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that individual may claim a residence and there bring a suit, or else, as was suggested by the chairman this morning, bring the suit in the district in which the owner of the copyright may reside, his service upon this vender on the street is almost an impossibility.

The CHAIRMAN. Suppose that is changed and amended so as to provide this, “that actions arising under this act may be instituted in the district of which the defendant or his agent is an inhabitant or may be found.”

Mr. STEUART. That is right.
The CHAIRMAN. Would that satisfy you?
Mr. STEUART. That is quite right.

Mr. BONYNGE. That is the language of the statutes of the different States.

Mr. STEUART. That is entirely correct.
The CHAIRMAN. It eliminates the latter part.

Mr. STEUART. That would be entirely satisfactory to us. It would give the fullest remedy.

Mr. WELLMAN. May I ask, Mr. Steuart, if that would protect the rights of dramatic composers as well as they are protected under the present law? I ask the question in the absence of Mr. Bronson Howard, my colleague, as vice-president of the American Copyright League and in the interests of the Dramatists' Club.

Mr. STEUART. I understood the chairman to suggest that the clause contained between lines 10, 11, 12, and 13 only should be amended.

The CHAIRMAN. That is right.

Mr. STEUART. Did you also refer to the erasure of any other part of the section?

The CHAIRMAN. Those are the only lines I had in mind at the time.

Mr. STEUART. That would give all of the existing language of the act (4966) which is now the dramatists' section. In section 33 it has been suggested that that section as it is now drawn would cut off the appeal to the Supreme Court of the United States. I can not so read the section; it was not so intended. If that is the interpretation which can be placed upon it it must be altered, because there is now an appeal as of right from the circuit courts of appeal in copyright cases to the Supreme Court of the United States, and it is desired to retain that right of appeal. The section is that the final orders, judgments, or decrees of any court mentioned in section 32 of this act arising under the copyright laws of the United States may be reviewed on appeal or writ of error in the manner and to the extent now provided by law for the review of cases finally determined in said courts respectively. Now, it was intended by that language to preserve the right of appeal.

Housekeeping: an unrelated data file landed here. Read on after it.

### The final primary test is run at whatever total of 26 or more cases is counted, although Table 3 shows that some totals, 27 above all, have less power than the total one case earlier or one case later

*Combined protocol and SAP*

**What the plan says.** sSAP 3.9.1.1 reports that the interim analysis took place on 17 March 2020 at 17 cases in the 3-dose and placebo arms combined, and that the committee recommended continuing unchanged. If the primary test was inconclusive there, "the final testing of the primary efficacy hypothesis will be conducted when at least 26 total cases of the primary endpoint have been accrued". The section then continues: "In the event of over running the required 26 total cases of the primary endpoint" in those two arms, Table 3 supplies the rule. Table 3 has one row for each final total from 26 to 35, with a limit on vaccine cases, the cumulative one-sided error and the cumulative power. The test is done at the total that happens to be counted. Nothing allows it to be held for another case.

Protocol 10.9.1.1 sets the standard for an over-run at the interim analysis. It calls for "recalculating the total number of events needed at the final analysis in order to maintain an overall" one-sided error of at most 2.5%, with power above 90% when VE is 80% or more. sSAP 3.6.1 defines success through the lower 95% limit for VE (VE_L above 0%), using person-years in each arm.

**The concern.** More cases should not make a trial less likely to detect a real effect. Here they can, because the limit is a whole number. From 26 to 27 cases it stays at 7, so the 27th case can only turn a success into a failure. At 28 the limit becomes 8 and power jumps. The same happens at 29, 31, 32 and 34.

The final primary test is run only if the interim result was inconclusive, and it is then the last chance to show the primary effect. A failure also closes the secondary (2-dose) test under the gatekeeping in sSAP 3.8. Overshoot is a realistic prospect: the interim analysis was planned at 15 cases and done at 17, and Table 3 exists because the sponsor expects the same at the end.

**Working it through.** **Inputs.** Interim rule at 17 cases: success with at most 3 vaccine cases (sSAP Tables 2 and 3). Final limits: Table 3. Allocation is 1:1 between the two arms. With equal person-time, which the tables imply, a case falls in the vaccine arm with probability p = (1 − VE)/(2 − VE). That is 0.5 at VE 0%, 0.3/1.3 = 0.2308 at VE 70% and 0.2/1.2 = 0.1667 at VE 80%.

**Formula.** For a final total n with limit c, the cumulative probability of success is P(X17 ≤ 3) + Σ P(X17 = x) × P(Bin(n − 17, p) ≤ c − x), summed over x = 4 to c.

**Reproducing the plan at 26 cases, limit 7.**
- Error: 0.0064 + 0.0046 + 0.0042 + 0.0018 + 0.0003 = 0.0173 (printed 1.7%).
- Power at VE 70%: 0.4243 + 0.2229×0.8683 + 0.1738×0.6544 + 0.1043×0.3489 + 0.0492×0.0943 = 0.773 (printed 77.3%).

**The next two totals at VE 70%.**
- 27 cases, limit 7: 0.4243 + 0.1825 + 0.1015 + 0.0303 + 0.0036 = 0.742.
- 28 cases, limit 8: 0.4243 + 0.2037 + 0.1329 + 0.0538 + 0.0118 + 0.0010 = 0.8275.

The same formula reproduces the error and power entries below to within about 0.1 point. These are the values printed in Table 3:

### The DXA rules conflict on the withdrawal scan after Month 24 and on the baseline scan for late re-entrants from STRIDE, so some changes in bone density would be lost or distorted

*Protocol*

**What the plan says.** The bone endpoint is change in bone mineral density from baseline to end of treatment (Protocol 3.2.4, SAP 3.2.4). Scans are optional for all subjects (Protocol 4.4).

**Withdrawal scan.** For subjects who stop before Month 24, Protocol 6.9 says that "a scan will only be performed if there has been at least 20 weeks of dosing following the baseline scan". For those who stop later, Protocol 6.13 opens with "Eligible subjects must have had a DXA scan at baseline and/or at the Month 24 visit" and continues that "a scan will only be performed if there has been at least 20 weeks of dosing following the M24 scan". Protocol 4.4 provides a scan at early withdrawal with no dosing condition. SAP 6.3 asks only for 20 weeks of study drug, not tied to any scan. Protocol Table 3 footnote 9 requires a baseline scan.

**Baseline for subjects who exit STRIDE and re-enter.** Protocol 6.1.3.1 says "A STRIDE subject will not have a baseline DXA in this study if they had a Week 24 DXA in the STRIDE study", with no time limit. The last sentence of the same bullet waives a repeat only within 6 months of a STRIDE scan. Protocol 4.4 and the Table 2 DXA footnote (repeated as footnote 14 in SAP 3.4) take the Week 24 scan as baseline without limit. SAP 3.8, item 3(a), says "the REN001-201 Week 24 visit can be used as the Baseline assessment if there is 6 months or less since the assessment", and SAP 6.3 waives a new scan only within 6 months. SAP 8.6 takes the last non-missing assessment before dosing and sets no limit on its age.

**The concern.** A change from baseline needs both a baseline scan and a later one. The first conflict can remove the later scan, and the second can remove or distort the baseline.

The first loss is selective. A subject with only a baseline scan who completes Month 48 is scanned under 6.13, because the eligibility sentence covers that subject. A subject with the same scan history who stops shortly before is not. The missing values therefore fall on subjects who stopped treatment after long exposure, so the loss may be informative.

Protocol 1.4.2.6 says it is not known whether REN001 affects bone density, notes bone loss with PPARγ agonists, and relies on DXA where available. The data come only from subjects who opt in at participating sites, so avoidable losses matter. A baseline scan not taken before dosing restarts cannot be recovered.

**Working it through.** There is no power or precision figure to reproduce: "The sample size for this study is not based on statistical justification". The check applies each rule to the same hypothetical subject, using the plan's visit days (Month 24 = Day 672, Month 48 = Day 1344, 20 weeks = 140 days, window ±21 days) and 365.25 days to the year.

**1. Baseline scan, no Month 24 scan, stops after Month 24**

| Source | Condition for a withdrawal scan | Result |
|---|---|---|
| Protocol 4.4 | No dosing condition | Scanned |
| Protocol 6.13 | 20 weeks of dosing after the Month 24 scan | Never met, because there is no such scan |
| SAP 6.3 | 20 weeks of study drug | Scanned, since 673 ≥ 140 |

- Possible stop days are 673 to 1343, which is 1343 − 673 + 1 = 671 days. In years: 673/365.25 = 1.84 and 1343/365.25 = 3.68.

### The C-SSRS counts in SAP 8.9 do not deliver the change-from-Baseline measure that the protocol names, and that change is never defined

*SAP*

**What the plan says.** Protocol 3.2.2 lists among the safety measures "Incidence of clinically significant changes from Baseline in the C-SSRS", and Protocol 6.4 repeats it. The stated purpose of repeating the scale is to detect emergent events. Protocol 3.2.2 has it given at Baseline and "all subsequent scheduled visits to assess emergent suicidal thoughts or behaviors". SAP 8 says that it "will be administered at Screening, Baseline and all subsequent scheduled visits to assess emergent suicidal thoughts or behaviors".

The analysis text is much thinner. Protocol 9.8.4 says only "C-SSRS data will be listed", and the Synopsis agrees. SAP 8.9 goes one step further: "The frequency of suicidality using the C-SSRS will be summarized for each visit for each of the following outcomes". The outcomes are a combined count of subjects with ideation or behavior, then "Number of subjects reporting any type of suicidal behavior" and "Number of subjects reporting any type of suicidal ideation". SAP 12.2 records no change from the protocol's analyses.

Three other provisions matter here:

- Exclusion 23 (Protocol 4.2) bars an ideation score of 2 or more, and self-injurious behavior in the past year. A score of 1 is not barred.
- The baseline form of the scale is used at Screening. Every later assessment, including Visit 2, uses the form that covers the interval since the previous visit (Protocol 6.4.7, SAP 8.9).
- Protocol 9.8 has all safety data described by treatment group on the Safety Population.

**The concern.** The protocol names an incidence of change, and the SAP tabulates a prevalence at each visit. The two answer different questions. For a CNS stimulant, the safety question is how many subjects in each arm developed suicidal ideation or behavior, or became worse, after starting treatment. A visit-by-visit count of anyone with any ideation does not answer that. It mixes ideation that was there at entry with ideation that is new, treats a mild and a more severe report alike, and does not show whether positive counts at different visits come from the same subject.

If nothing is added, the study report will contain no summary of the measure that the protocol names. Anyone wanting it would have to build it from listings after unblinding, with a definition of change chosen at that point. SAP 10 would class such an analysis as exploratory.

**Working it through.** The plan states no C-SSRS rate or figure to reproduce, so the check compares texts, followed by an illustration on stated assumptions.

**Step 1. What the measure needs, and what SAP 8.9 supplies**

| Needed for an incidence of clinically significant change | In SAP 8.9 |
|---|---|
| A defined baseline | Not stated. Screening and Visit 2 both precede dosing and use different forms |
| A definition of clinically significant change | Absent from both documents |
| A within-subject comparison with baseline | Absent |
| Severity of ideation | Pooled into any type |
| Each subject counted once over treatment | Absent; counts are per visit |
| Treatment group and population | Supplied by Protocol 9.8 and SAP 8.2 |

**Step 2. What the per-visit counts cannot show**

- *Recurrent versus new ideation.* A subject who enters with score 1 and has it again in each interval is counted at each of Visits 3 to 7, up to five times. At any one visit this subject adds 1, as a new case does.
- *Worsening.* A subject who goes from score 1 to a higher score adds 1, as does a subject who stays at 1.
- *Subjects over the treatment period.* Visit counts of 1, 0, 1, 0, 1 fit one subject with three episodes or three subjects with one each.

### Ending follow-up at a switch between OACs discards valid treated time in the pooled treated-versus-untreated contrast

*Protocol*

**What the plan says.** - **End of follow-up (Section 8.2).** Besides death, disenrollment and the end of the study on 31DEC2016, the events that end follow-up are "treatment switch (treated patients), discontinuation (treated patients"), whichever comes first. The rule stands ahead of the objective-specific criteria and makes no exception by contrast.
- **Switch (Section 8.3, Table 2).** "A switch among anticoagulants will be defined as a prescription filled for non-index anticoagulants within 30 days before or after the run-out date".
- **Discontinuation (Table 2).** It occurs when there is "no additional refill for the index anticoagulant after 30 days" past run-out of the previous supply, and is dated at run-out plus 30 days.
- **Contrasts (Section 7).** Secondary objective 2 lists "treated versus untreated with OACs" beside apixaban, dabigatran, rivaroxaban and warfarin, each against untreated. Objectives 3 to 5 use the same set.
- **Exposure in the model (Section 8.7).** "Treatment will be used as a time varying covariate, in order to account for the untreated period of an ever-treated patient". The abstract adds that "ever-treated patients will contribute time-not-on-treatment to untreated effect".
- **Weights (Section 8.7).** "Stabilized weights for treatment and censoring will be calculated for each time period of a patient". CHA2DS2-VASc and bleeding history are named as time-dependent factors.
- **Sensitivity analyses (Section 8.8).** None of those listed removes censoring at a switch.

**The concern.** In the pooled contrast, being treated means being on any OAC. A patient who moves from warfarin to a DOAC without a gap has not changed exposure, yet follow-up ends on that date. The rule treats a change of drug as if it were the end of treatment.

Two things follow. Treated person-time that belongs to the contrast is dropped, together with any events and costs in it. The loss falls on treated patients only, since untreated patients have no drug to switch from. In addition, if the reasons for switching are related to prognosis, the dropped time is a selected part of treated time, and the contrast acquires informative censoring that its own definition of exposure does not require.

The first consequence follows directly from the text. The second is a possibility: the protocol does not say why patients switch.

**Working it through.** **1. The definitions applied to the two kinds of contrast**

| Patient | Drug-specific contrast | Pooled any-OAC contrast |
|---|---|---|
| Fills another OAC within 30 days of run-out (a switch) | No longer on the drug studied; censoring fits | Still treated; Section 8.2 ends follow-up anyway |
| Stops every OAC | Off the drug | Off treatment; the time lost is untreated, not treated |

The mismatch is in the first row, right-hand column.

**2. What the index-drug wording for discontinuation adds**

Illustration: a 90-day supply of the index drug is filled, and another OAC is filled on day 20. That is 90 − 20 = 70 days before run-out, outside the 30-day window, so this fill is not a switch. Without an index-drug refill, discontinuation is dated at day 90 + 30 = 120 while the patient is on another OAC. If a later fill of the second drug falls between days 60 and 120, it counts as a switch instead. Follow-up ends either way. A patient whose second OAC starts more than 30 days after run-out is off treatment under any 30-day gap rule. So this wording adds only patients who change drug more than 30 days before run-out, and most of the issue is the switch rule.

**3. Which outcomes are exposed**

Mr. BURKAN. Under the present statute, if a motion for an injunction is granted, and an order granted, we may appeal to the circuit court of appeals from that order; but the way the act reads now we would be deprived of that right to appeal, because an injunction order is not a final order; it is interlocutory. I therefore suggest that that be stricken out. It is very important to the defendant in some cases, if an injunction is granted and the defendant feels aggrieved, that he should have the right to appeal.

Mr. STEUART. That is provided for by existing act of Congress. I do not think this would change it.

Mr. BURKAN. That is the question. Might it not be contended that this statute wipes out the other act of Congress?

Mr. STEUART. It is not desirable to take interlocutory orders up. What you want to do is to take up final orders. If you

leave it as it is it will only apply to final orders, and it will leave the existing statutes which now provide for an appeal in interlocutory cases stand.

Mr. BURKAN. But when this Congress enacts a law and provides that appeals on copyright cases shall be only from final orders, judgments, and decrees Mr. STEUART. This does not


that. Mr. CURRIER. They are asking now for legislation allowing them to take an appeal on interlocutory orders.